They’ve thereby found a reason to expel
Clitipho That’s true.
Syrus Would he, then, be irate?
Clitipho I don’t think so.
Clitipho However, contemplate
This fact: mothers defend their sons when they’ve
Done wrong, and when their fathers rant and rave,
They side with them: not here, though.
Clitipho Yes, that’s true
Enough. So, Syrus, what am I to do?
Syrus Ask them about this doubt, but openly:
Then if it’s true, they’ll show their sympathy, 1410
And if it’s not, you’ll then find out whose son
Clitipho You counsel well: it shall be done.
Syrus [to himself]
My plan’s so opportune: the more despair
The lad feels, he’ll more easily repair
The rift with Chremes. I don’t even know
If he will wed: if not, no thanks will go
To me. Here comes the old man. I’ll be gone.
Considering all that has been going on,
That he did not expel me straightaway
Surprises me. So now I’ll go to pray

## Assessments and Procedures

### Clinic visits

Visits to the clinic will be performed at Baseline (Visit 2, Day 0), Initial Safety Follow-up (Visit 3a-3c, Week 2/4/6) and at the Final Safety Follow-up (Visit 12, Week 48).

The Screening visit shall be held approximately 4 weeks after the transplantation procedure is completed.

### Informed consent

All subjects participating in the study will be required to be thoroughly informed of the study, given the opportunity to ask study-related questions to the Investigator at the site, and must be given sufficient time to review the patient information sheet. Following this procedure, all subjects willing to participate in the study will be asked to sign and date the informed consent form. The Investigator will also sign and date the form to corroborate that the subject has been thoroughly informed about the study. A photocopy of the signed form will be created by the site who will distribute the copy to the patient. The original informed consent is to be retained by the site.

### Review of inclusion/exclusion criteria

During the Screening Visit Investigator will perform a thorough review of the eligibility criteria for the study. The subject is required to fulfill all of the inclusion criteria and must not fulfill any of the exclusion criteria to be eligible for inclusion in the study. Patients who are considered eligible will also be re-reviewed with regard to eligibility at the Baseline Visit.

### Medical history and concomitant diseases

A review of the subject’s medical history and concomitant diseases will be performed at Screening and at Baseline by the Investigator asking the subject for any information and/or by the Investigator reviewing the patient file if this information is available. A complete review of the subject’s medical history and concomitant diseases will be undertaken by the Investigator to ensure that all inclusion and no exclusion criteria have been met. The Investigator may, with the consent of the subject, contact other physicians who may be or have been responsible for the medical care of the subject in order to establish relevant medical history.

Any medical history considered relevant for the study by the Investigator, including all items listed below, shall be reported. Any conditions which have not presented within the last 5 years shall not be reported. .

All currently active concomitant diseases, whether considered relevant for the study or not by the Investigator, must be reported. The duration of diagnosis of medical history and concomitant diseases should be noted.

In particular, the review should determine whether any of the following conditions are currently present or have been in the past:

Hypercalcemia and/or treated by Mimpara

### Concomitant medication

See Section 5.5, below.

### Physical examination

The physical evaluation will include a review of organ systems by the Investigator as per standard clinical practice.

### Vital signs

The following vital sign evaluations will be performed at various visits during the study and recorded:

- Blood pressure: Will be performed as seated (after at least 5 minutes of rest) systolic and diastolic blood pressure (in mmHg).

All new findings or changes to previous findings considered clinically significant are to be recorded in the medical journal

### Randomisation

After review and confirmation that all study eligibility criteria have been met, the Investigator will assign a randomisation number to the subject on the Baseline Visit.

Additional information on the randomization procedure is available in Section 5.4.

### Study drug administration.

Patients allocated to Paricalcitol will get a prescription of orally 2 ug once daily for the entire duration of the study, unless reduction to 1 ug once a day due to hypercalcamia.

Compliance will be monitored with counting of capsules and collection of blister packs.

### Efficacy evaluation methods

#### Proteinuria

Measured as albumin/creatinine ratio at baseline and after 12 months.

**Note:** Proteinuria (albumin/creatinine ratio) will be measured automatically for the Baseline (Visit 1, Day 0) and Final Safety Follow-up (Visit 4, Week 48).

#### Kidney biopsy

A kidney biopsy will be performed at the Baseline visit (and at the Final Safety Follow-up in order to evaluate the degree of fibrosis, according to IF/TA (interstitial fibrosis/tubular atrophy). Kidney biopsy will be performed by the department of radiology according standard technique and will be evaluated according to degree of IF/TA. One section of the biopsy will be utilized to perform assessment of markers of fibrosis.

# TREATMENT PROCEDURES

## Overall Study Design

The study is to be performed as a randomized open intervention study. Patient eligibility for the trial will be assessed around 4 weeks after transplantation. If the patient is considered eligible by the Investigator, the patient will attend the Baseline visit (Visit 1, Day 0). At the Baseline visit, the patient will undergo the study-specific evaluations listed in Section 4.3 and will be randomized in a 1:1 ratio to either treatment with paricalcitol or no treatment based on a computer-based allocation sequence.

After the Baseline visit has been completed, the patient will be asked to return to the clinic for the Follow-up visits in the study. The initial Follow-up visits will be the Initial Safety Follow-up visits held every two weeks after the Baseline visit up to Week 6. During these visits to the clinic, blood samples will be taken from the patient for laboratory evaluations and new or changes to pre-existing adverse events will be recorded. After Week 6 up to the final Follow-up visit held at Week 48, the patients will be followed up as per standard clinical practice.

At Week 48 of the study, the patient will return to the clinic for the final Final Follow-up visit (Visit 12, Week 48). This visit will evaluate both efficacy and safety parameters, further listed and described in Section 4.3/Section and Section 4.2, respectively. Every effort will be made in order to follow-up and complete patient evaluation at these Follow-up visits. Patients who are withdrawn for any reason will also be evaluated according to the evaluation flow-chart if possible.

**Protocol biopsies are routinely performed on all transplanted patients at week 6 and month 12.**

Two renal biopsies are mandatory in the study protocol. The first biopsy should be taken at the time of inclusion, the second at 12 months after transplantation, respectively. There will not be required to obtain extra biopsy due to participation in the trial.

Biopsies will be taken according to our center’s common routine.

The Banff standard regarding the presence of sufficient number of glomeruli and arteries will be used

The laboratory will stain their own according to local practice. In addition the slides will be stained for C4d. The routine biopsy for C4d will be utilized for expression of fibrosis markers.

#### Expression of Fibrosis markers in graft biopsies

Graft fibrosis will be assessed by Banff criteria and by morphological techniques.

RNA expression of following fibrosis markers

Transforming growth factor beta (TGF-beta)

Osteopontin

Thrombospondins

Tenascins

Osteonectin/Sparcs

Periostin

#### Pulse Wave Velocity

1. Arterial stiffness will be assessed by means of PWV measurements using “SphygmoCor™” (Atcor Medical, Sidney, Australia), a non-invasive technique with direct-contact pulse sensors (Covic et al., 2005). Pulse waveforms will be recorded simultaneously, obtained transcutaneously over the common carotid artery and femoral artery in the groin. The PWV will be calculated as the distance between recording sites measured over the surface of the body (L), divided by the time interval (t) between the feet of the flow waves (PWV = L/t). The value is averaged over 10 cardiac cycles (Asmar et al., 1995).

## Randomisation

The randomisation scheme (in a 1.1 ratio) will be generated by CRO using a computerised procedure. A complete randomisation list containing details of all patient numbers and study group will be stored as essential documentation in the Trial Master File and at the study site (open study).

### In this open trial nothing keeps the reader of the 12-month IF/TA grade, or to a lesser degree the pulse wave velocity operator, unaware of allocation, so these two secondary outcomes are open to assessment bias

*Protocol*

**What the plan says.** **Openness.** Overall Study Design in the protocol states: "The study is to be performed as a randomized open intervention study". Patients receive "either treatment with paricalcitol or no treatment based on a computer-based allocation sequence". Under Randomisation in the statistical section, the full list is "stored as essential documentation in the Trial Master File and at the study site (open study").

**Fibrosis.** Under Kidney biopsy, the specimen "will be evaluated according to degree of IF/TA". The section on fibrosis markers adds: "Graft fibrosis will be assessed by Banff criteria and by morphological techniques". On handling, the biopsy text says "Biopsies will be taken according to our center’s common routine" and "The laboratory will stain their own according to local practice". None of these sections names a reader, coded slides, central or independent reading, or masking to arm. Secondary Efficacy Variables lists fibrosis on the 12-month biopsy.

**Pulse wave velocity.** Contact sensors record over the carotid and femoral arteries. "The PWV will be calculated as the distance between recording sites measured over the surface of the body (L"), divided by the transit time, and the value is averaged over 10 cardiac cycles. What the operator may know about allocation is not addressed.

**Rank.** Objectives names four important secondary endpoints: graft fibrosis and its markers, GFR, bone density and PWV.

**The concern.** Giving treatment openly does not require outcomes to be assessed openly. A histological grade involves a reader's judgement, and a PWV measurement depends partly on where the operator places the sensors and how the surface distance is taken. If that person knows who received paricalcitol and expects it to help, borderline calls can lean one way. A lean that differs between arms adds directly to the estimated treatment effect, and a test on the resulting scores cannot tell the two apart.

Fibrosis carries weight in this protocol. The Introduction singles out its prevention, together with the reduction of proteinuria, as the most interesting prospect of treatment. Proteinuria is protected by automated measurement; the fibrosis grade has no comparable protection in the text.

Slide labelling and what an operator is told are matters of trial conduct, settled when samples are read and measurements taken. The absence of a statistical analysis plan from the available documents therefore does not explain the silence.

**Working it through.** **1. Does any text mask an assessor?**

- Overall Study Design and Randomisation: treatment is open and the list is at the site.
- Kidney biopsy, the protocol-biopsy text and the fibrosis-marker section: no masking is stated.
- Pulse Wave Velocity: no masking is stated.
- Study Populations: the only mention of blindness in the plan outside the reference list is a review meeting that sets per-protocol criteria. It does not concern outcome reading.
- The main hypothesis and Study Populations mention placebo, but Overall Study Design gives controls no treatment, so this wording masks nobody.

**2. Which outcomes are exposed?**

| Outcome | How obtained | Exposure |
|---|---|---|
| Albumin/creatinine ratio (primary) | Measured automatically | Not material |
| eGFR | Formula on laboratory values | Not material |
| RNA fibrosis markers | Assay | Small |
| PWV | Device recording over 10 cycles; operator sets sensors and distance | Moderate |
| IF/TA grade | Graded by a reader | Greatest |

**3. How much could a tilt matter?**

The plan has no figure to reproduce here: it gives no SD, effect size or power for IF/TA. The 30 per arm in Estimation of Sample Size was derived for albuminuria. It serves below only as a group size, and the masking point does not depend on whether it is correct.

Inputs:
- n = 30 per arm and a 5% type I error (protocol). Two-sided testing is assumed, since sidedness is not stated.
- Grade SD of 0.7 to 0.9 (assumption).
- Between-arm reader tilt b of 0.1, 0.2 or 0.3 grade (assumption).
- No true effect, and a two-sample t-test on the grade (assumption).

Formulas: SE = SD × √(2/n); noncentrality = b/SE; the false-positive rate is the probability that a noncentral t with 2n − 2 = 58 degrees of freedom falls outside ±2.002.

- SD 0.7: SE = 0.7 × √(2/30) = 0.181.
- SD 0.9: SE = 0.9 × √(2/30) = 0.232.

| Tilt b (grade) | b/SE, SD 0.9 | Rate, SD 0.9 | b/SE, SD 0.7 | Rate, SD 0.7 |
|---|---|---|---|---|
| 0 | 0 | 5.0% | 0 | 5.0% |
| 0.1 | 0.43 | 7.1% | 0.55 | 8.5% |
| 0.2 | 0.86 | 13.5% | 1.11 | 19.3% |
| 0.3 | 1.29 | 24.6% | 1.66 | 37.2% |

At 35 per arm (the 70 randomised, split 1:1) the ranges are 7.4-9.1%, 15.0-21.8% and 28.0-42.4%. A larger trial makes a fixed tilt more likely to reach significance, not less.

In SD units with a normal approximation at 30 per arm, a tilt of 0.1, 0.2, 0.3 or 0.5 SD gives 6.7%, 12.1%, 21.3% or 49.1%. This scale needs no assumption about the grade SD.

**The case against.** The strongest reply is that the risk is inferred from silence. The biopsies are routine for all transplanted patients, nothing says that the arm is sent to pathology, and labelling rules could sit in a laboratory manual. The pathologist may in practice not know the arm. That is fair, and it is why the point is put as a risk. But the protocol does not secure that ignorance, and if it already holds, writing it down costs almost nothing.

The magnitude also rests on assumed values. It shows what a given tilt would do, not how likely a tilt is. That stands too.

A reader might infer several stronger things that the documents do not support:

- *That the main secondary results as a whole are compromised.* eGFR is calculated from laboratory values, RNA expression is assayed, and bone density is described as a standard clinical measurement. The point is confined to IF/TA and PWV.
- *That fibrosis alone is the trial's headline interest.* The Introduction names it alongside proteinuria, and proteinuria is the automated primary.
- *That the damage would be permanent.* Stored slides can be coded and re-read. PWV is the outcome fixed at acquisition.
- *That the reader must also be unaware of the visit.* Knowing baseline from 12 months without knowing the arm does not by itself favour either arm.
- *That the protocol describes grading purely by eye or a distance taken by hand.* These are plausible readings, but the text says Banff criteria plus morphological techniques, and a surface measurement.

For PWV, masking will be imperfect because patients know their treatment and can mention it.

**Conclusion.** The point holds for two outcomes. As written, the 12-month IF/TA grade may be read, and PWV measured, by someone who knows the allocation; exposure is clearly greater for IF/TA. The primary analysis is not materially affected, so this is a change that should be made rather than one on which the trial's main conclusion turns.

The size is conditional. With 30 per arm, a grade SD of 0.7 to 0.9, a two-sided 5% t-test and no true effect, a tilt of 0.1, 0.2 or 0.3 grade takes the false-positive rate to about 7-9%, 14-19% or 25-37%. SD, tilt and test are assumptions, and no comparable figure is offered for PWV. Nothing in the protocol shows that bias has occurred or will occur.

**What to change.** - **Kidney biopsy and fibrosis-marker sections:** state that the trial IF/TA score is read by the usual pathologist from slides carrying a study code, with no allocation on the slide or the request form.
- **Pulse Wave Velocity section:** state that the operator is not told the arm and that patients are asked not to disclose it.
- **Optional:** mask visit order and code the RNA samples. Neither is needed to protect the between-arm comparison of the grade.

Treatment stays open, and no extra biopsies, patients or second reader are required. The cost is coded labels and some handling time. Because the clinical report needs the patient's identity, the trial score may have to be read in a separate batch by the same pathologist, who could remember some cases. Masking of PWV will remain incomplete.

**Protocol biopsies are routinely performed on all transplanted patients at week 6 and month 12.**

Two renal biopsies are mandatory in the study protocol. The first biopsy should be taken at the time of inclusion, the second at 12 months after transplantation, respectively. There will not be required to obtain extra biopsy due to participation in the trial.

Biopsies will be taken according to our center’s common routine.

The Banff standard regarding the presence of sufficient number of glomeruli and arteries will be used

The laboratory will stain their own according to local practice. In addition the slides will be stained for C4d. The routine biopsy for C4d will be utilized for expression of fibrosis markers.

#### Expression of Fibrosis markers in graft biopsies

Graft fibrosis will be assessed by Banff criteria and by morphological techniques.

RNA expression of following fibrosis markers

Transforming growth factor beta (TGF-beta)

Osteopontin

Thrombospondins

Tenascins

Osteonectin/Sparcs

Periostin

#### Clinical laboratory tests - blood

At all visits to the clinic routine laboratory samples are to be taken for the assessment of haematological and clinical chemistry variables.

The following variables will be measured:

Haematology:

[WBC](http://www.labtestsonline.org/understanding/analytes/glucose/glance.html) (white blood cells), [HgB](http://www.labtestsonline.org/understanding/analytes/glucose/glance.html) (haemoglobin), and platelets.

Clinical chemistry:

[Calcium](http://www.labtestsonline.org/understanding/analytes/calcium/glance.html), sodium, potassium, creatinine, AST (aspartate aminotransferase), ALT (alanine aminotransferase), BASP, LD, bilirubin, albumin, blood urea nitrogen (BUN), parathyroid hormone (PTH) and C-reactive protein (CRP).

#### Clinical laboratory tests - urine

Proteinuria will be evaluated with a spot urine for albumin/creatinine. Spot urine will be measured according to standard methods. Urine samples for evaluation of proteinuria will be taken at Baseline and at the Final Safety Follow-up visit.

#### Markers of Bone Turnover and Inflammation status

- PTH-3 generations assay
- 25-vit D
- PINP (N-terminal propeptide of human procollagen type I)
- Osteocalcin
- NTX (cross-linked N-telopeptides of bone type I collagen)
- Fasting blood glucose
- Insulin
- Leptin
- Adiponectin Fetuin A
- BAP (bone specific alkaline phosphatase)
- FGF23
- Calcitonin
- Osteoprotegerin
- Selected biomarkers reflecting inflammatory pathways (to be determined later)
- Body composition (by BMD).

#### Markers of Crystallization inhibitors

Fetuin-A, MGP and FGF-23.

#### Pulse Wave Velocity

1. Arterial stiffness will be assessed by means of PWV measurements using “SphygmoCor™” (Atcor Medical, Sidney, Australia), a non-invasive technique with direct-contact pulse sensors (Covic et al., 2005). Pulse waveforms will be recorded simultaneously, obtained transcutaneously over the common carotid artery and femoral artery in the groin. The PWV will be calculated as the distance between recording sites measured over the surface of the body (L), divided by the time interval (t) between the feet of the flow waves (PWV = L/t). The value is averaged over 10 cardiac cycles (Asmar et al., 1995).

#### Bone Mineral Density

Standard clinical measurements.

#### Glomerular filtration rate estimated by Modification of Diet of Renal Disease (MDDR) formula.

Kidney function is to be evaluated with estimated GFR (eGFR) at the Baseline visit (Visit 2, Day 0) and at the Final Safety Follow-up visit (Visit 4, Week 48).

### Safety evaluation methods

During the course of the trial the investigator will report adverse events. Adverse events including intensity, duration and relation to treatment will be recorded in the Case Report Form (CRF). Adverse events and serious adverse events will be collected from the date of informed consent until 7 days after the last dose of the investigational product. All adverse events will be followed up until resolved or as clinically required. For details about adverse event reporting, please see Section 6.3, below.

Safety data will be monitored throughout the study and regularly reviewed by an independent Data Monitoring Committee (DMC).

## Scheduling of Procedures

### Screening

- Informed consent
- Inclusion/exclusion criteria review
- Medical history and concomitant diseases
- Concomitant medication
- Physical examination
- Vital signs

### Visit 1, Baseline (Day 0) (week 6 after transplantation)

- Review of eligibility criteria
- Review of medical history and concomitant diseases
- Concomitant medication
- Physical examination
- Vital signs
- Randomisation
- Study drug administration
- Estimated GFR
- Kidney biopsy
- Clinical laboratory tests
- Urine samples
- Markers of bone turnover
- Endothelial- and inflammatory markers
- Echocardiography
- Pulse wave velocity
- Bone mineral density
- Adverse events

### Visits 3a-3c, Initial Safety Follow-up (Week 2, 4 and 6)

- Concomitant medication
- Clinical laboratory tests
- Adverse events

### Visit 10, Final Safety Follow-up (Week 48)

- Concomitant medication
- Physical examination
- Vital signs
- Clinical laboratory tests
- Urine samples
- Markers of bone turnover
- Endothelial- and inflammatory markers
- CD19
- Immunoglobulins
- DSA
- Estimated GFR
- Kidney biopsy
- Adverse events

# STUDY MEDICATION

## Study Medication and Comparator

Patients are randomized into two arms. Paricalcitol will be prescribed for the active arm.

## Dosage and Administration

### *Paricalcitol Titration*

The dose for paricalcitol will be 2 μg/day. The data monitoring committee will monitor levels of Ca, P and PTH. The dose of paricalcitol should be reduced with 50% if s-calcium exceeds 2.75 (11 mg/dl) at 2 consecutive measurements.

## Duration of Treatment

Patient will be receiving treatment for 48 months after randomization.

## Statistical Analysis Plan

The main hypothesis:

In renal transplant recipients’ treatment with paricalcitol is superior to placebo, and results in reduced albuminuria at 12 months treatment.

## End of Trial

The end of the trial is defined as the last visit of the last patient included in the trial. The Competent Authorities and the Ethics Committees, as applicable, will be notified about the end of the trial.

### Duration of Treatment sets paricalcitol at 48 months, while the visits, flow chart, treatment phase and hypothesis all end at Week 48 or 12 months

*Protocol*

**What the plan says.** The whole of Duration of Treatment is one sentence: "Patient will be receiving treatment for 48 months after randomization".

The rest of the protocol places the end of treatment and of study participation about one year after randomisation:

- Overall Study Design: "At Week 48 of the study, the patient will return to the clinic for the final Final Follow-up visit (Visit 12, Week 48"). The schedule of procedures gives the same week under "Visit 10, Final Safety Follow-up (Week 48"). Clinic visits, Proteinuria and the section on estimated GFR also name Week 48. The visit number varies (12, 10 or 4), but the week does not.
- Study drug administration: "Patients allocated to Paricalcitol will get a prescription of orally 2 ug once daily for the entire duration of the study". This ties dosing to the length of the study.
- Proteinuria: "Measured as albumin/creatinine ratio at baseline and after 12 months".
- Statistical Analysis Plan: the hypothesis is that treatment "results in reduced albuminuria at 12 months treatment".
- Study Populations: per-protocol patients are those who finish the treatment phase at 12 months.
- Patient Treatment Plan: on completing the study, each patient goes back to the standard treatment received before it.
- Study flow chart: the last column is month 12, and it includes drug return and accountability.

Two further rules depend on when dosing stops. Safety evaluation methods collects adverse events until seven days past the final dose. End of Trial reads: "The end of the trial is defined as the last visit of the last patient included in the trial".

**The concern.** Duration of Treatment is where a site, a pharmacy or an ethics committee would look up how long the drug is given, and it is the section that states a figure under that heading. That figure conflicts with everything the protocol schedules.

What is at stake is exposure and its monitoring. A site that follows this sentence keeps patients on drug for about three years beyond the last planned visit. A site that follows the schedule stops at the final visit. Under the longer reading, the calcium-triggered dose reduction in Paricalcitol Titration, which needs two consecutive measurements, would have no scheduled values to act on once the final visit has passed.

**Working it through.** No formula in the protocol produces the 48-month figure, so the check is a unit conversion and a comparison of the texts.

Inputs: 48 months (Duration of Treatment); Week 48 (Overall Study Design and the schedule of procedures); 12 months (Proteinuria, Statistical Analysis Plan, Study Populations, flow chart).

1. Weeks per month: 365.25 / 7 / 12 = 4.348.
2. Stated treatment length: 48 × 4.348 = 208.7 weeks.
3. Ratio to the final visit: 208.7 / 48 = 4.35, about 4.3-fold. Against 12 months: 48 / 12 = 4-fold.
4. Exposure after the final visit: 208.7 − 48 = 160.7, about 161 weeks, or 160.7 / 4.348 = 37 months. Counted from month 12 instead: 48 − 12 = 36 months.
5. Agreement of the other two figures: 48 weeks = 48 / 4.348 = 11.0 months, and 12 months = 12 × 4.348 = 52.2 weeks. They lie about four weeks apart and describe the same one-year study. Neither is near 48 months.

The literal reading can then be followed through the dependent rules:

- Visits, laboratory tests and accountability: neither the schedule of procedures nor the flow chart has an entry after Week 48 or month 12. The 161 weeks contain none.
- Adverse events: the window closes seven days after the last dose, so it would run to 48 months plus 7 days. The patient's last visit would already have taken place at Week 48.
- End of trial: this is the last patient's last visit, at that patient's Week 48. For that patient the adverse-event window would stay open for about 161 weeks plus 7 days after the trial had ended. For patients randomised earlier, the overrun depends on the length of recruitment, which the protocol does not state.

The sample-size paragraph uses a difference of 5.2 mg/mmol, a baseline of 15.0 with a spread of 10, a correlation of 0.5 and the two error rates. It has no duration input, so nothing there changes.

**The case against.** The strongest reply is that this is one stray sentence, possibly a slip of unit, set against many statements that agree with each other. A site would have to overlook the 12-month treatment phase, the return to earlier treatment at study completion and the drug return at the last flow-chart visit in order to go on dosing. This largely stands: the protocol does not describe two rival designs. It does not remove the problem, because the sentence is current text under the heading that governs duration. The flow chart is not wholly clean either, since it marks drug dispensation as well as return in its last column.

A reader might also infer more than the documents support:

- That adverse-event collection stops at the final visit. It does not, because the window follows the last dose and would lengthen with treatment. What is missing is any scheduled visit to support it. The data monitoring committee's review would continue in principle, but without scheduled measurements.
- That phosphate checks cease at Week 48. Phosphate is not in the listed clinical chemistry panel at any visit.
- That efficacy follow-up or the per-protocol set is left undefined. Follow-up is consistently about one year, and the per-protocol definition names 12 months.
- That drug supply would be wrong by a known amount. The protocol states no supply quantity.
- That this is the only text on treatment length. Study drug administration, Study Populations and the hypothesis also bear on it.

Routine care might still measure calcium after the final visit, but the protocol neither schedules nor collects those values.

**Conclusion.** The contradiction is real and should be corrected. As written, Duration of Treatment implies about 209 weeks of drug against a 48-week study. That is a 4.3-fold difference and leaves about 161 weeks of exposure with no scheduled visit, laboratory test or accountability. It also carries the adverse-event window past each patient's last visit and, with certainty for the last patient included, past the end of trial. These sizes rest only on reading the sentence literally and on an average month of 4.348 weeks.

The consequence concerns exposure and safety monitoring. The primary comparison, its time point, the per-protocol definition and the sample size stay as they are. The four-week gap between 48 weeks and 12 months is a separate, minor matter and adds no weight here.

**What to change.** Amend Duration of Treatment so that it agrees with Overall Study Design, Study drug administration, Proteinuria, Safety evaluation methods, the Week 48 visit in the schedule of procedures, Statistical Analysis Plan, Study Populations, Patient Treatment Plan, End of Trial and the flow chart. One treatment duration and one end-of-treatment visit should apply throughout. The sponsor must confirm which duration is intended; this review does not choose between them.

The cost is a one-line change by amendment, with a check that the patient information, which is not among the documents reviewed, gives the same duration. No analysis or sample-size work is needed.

To Clinia’s dad to be my intercessor.
My trust in Chremes couldn’t be much lesser.
Sostrata Be careful that you do not wrong your lad,
Husband. I’m nonplussed that you could have had
A stupid thought like that.
Chremes Do you persist
And play the woman still? Do I insist
On being contradicted in this case?
But if I were to ask you face-to-face
What was my fault and why you’re acting thus,
You would not know why you made such a fuss. 1430
Sostrata Not know?
Chremes “Know”, then. Both phrases that I heard
Are just the same to you.
Sostrata It’s quite absurd
To wish me mute about a vital matter
I don’t expect it: therefore chatter
Away! I’ll do it, though.
Sostrata You will?
Chremes I will.
Sostrata But are you not aware of how much ill
You’ll cause? It’s thought he is a foundling.
A foundling, do you say?
Sostrata They say it’s so.
Chremes Admit it.
Sostrata Leave that to our enemies,
I beg of you. Would I admit that he’s 1440